• I loved the exploration of different regions of the UK, including northern accents.
  • At first I was pleased with how Strike was not making the police his nemesis again, as he did so thoroughly in the last two books — but of course it happened anyway, toward the end.
  • They did not eat at pubs as often as in the previous book.

I am terribly concerned for the agency’s viability, as well as Strike’s ability to pay his next rent check, but at least the future was sorted out by the end.

Favorite quotes:

But Matthew had imitated her, using the generic voice that stood for all women, high-pitched and imbecilic: “Oh, his hair’s so lovely –“


Yet Whittaker had never managed to claw his way out of the dirty places of the capital where criminality, poverty and violence bred like bacteria, the underbelly where Shanker still dwelled. Nobody who had not lived there would ever understand that London was a country unto itself. They might resent it for the fact that it held more power and money than any other British city, but they could not understand that poverty carried its own flavor there, where everything cost more, where the relentless distinctions between those who had succeeded and those who had not where constantly, painfully visible. The distance between Elin’s vanilla-columned flat in Clarence Terrace and the filthy Whitechapel squat where his mother had died could not be measured in mere miles. They were separated by infinite disparities, by the lotteries of birth and chance, by faults of judgment and lucky breaks. His mother and Elin, both beautiful women, both intelligent, one sucked down into a morass of drugs and human filth, the other sitting high over Regent’s Park behind spotless glass.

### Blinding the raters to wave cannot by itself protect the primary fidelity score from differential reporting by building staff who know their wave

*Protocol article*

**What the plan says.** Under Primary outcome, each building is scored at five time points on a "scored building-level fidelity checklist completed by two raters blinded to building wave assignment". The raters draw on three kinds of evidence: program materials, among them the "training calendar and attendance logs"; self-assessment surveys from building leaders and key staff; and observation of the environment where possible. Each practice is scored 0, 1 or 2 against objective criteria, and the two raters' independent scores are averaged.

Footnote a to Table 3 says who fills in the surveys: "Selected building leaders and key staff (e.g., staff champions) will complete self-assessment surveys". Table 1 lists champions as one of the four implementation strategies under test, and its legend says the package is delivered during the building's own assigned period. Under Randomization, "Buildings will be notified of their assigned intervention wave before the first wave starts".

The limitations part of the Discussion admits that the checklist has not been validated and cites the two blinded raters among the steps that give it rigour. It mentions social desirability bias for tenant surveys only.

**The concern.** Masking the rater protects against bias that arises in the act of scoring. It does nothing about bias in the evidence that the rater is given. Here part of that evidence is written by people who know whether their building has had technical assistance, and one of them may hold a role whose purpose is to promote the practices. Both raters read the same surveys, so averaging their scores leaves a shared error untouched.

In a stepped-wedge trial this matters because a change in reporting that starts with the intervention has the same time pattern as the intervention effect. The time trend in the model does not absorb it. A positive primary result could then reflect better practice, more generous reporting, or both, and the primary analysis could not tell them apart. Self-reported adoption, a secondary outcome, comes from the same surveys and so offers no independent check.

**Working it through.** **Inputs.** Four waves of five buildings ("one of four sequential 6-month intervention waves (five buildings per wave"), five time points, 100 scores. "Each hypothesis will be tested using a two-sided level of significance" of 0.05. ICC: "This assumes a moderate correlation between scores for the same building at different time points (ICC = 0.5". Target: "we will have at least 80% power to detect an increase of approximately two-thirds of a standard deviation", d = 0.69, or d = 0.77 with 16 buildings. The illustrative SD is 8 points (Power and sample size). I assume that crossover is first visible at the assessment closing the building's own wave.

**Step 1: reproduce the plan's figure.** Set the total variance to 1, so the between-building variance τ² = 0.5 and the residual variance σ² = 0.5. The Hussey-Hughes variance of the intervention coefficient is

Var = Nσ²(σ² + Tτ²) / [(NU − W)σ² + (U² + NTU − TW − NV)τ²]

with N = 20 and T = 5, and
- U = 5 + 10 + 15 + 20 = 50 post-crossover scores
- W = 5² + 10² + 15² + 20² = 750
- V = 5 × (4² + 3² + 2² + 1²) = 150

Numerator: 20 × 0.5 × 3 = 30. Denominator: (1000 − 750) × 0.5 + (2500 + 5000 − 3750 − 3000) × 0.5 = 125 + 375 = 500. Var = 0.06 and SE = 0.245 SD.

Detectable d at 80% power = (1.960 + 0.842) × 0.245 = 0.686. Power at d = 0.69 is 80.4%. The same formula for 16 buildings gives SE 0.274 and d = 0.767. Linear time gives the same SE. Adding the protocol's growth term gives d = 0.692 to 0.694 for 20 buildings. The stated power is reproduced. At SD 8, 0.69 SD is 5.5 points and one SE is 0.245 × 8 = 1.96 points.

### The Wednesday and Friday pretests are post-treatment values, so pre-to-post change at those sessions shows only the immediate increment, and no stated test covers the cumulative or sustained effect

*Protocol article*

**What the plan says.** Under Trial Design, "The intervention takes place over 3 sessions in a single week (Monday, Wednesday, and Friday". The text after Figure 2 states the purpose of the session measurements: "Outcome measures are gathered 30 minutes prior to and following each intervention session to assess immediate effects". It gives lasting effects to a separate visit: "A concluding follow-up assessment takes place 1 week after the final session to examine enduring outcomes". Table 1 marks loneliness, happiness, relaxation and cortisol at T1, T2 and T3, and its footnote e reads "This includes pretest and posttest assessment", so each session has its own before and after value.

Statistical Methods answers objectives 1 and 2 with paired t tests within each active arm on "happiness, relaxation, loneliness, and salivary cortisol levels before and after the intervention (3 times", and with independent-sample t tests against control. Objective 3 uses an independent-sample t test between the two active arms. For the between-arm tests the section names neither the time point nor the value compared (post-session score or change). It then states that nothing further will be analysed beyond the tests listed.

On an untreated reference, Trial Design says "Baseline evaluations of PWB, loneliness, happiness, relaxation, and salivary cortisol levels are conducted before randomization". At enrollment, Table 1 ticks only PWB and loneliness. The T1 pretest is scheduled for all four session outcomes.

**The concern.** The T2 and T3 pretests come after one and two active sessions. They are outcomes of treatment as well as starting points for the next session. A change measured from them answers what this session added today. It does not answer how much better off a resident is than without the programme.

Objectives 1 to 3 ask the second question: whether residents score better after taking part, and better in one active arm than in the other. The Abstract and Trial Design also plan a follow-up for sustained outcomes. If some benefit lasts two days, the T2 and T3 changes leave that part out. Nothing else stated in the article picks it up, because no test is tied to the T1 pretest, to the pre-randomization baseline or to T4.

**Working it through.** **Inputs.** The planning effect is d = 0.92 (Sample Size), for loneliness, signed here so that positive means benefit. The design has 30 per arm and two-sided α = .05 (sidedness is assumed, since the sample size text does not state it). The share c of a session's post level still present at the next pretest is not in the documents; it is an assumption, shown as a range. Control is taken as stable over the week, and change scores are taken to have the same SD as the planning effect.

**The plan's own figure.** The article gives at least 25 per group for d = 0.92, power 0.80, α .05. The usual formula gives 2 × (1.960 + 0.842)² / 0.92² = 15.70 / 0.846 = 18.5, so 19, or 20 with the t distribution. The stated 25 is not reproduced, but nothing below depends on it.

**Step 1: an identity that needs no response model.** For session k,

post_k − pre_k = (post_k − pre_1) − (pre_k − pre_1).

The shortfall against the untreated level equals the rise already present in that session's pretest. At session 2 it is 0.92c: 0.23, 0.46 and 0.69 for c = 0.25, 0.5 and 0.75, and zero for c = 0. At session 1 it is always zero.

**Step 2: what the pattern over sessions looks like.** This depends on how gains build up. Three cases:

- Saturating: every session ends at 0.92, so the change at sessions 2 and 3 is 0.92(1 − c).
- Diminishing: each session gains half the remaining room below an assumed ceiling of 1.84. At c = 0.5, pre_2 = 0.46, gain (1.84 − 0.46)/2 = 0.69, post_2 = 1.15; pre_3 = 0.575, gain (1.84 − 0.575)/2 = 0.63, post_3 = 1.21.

“You’ll hardly see them,” she said, stroking one of the stilettos with a forefinger. “They had some platforms, but –”

She did not finish the sentence. The truth was that Matthew did not like her too tall.


The boy looked around apprehensively; Strike registered the pronounced asymmetry of his pale blue eyes, one of which was a good centimeter higher than the other. It gave him an oddly vulnerable look, as though he had been finished in a hurry.


Alyssa had the wary, defiant look of one perpetually braced to take the next punch life was going to throw her.

And of course I loved the entire scene when Robin was attacked by the killer, and Strike almost loses it running down the street, shouting at random boys to lend him their phone, grabbing a taxi, continuing to shout into the phone even as Robin answers him. It was a delightful scene that satisfied my craving for healthy demonstrations of protectiveness, encapsulated in this:

“TAXI!” he bellowed at a distant glowing light. “ROBIN!” he yelled into the phone, sure she could not hear him over the screeching alarm. “ROBIN, I’VE CALLED THE POLICE! THE POLICE ARE ON THEIR WAY. ARE YOU LISTENING, YOU FUCKER?”